Welcome to the Political Fix by Rohan Venkataramakrishnan, a weekly newsletter to help guide you through India’s complex political landscape.
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The Big Story: Jumping ship
Even with the re-election of the Narendra Modi government, one might have thought that the first session of Parliament would have been dominated by policy, since the election months had all the politicking. No such luck.
A lacklustre Budget (as we discussed on the Fix last week) and a legislative agenda that is unchanged from Modi’s first term has meant just more of the same in Parliament. As always, PRS Legislative is keeping an eye on all Parliamentary matters, in case you want more detail.
On the political front, however it has been quite the week.
In Goa, 10 Congress MLAs – of a total of 15 – switched over to the Bharatiya Janata Party. This prompted a reshuffle of the Cabinet and the withdrawal of the Goa Forward Party from the ruling alliance.
In West Bengal, BJP leader Mukul Roy claimed that more than 100 MLAs from other parties were in touch with his outfit. At the same time, several councillors who had joined the BJP over the last few months returned to the Trinamool, allowing the party to win back control of two municipalities.
There’s similar action taking place in Maharashtra, and even some news expected from Madhya Pradesh soon.
But the real drama was centred on Karnataka. The Congress-Janata Dal (Secular) coalition government has been unsteady from the very beginning. A big BJP win in the Lok Sabha elections was always going to destabilise it further.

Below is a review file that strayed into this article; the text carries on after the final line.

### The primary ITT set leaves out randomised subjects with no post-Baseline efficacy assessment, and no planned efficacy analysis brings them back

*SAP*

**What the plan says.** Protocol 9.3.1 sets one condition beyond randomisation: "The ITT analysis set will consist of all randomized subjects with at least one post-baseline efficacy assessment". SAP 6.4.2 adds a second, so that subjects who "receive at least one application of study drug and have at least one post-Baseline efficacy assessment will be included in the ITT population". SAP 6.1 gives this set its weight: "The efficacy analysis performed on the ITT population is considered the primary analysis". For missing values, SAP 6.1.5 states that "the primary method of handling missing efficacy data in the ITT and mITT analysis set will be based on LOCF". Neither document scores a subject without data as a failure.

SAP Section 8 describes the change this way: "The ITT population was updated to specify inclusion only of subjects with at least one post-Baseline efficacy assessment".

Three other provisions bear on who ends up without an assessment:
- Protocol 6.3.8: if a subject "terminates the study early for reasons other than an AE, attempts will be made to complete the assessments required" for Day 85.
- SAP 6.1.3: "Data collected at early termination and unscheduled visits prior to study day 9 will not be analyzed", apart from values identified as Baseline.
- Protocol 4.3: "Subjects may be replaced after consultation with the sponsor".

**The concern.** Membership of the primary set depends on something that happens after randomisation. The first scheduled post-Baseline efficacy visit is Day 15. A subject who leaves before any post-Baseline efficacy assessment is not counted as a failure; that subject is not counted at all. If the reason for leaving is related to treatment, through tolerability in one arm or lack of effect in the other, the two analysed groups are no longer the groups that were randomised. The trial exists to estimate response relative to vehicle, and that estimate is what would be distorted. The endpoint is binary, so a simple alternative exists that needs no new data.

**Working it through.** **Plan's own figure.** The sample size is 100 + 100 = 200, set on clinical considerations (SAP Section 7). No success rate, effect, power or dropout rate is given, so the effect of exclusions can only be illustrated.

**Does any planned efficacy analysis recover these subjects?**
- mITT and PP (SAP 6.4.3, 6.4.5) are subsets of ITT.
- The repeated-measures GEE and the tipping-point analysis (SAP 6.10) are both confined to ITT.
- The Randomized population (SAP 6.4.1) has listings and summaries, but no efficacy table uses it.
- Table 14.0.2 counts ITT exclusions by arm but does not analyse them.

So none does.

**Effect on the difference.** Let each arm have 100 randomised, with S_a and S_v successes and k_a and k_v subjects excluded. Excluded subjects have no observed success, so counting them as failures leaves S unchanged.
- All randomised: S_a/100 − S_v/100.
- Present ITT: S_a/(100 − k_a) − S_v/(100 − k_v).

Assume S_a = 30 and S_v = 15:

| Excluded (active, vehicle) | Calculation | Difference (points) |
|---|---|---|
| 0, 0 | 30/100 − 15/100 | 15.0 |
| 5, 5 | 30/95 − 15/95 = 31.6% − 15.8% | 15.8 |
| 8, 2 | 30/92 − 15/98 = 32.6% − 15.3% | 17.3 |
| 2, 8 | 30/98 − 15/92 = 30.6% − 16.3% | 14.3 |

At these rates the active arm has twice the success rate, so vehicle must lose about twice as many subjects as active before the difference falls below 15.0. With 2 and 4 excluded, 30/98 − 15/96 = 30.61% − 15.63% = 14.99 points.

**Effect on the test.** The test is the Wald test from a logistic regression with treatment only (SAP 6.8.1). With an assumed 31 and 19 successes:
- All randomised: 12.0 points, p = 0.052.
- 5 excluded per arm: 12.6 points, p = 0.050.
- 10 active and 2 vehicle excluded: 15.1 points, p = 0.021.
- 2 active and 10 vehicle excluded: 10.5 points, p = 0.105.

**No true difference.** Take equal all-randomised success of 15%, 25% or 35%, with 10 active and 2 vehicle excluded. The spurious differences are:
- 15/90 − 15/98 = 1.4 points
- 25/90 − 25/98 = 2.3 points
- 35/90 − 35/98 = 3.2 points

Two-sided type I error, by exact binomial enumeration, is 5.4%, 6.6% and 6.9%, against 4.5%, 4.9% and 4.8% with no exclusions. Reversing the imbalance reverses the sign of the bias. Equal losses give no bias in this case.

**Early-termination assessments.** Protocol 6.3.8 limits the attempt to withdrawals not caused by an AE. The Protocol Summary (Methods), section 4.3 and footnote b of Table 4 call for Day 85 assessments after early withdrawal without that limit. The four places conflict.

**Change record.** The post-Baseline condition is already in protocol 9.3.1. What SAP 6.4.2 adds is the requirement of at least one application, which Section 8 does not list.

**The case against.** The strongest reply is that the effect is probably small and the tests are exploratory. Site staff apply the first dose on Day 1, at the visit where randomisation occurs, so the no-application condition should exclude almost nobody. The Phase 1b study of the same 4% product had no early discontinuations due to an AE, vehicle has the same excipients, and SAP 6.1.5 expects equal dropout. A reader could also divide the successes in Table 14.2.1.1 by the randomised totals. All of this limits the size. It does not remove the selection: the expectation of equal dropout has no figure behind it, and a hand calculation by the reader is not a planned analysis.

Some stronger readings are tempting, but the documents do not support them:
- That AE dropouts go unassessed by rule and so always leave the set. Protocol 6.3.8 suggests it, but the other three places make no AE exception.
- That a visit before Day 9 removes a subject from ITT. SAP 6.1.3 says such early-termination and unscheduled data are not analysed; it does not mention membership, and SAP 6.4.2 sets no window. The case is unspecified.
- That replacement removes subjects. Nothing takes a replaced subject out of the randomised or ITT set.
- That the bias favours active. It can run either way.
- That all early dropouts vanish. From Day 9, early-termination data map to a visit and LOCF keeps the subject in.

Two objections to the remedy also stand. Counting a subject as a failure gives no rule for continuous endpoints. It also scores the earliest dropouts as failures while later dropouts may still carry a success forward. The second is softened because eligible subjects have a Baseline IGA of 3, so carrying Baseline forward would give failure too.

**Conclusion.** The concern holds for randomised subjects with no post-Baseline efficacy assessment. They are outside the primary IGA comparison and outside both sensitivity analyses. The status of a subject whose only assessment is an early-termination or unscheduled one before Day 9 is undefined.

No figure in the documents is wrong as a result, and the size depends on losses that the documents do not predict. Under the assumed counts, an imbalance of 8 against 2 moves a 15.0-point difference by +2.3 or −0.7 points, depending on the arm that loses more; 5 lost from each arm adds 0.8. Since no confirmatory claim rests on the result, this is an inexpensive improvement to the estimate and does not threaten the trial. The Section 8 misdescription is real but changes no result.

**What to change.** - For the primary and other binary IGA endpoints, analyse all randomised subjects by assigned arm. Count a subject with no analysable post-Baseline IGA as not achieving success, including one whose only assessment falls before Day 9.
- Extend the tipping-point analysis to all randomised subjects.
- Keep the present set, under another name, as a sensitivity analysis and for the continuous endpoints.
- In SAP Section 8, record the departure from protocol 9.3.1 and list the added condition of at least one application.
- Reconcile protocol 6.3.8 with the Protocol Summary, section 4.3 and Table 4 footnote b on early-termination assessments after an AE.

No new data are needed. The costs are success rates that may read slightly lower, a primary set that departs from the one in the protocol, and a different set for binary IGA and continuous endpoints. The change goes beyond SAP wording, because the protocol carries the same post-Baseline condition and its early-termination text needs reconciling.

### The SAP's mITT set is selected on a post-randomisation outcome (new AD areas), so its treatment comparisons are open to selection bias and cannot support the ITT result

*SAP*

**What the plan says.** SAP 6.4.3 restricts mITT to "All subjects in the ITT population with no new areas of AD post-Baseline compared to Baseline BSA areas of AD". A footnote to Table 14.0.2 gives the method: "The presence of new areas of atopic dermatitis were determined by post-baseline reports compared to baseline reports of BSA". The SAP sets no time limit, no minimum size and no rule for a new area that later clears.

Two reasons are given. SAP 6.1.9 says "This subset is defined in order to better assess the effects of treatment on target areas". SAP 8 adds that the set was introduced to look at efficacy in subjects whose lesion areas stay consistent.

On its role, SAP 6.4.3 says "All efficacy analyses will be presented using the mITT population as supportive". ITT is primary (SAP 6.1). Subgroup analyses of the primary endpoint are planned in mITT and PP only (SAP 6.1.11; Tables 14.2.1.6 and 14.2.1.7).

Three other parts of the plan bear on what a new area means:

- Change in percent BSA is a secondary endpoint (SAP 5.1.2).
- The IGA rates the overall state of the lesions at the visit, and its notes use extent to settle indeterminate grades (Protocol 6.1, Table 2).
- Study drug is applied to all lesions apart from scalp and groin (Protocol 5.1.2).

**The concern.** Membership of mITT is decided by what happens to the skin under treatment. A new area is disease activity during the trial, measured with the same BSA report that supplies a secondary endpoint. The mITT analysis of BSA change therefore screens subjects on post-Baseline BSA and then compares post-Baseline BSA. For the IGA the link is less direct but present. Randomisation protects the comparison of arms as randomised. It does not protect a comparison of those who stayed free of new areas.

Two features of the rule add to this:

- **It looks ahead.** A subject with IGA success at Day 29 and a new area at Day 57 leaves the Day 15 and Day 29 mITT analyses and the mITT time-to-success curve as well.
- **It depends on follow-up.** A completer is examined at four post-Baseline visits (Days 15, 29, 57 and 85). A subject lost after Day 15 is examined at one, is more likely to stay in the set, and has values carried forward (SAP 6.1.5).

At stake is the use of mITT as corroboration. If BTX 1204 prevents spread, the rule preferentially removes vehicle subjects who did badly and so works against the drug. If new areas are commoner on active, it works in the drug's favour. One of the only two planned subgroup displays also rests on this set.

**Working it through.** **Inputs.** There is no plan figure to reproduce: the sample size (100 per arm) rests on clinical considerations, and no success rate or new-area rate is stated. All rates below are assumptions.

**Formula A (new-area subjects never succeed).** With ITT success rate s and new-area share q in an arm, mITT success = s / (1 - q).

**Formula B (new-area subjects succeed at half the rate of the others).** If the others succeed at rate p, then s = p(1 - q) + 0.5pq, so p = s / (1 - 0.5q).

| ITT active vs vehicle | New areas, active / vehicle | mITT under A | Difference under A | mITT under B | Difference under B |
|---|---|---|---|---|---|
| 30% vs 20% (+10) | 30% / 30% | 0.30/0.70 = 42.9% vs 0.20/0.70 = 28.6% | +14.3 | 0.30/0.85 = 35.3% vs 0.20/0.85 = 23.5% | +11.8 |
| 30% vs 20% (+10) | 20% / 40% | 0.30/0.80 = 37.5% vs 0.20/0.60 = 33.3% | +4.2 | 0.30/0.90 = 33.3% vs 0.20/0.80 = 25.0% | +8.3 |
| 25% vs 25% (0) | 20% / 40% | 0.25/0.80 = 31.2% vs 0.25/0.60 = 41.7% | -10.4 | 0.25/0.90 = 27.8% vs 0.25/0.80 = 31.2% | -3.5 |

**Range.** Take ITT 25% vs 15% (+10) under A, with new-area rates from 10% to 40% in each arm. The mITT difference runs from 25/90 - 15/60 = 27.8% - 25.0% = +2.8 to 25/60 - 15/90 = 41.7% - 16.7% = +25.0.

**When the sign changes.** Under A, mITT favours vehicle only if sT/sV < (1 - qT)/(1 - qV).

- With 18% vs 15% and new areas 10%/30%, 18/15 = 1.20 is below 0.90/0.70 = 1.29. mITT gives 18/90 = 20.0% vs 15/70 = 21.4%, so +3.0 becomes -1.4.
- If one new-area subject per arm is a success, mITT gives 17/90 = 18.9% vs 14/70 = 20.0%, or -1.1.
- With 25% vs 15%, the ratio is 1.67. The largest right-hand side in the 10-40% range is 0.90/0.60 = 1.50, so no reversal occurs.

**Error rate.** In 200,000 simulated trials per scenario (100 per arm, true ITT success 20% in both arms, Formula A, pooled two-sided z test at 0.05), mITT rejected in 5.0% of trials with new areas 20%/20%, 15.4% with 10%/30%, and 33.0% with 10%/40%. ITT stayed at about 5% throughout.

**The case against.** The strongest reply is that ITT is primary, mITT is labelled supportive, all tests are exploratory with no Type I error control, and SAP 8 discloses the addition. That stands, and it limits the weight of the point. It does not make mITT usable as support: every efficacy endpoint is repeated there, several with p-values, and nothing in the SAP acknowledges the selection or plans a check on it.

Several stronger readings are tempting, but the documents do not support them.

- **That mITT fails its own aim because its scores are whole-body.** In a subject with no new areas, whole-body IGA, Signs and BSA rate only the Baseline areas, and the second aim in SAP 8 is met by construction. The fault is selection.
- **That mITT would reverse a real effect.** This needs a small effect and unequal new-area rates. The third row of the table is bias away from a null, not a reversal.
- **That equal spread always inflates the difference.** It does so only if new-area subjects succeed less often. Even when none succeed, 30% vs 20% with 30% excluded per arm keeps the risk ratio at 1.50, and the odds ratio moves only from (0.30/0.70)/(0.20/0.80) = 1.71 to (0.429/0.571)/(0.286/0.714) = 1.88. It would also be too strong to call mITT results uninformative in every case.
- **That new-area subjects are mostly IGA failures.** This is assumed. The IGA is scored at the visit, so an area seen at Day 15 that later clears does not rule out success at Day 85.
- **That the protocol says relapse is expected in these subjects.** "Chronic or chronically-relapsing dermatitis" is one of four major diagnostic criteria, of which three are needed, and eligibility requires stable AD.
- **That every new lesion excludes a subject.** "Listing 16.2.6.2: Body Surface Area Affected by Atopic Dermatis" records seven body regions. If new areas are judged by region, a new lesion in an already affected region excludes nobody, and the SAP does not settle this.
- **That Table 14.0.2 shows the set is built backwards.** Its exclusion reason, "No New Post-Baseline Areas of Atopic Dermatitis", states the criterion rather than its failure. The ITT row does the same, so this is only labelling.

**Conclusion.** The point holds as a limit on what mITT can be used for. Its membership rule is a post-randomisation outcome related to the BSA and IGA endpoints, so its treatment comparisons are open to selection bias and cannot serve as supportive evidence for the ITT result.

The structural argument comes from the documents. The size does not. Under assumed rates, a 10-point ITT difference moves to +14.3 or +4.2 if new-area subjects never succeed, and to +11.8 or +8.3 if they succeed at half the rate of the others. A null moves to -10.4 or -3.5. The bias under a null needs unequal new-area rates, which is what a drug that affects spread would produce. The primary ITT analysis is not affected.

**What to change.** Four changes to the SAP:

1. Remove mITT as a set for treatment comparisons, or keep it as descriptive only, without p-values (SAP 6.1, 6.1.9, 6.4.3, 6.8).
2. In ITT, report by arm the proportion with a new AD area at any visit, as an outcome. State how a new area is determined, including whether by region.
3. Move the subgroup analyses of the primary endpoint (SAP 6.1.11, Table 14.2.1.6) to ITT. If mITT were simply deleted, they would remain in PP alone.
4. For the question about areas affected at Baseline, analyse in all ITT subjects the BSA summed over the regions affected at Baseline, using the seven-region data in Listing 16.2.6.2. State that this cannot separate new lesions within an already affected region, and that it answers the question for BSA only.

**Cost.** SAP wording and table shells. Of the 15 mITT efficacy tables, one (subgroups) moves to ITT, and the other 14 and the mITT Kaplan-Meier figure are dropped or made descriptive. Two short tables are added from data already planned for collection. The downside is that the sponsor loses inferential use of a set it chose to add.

Perhaps the real surprise here is that the coalition is not dead yet, though a potential trust vote in the Assembly – which may even be moved on Monday – will offer a definitive answer. Over the last week, 16 MLAs from the ruling alliance submitted their resignations to the Speaker. If these are accepted, the alliance will no longer have a majority.
As is now the convention, these rebel MLAs were herded off for safekeeping to a resort in Mumbai, only to be followed by Congress troubleshooter DK Shivakumar, who stood outside the hotel demanding to be let in. (He was soon detained by the police.)
Here is where things now stand. If Karnataka Chief Minister HD Kumaraswamy calls for a trust vote, as he said he would, that should decide the fate of the government. If not, it will depend on whether the speaker accepts the MLA resignations – and whether the courts get involved in that decision. Either way, not many would bet heavily on the Karnataka government being around for much longer.
The BJP’s focus on trying to consolidate its 2019 election gains is clear. But all these moves have prompted talk of whether this is a new era of horse trading, with leaders switching parties (usually to the BJP) willy nilly.
A few points here:
- India has an anti-defection law, which aims to prevent elected representatives from jumping ship to other parties. But it is clearly being easily circumvented. Sruthisagar Yamunan looked at what might be a new tactic in attempting to get around the law.
- Research shows that voters do care about ideology, not just factors like caste or kinship. But the data also suggests that voters are not dissuaded from picking dissidents for the same reason: they’re often voting for the party, not the individual, as Rukmini S writes.
- The BJP is obviously gaining tremendously by putting its stamp on the few places where the Congress still has a presence. But, Nilanjan Mukhopadhyay, could its willingness to bring in leaders from other parties dismay the homegrown cadre over time?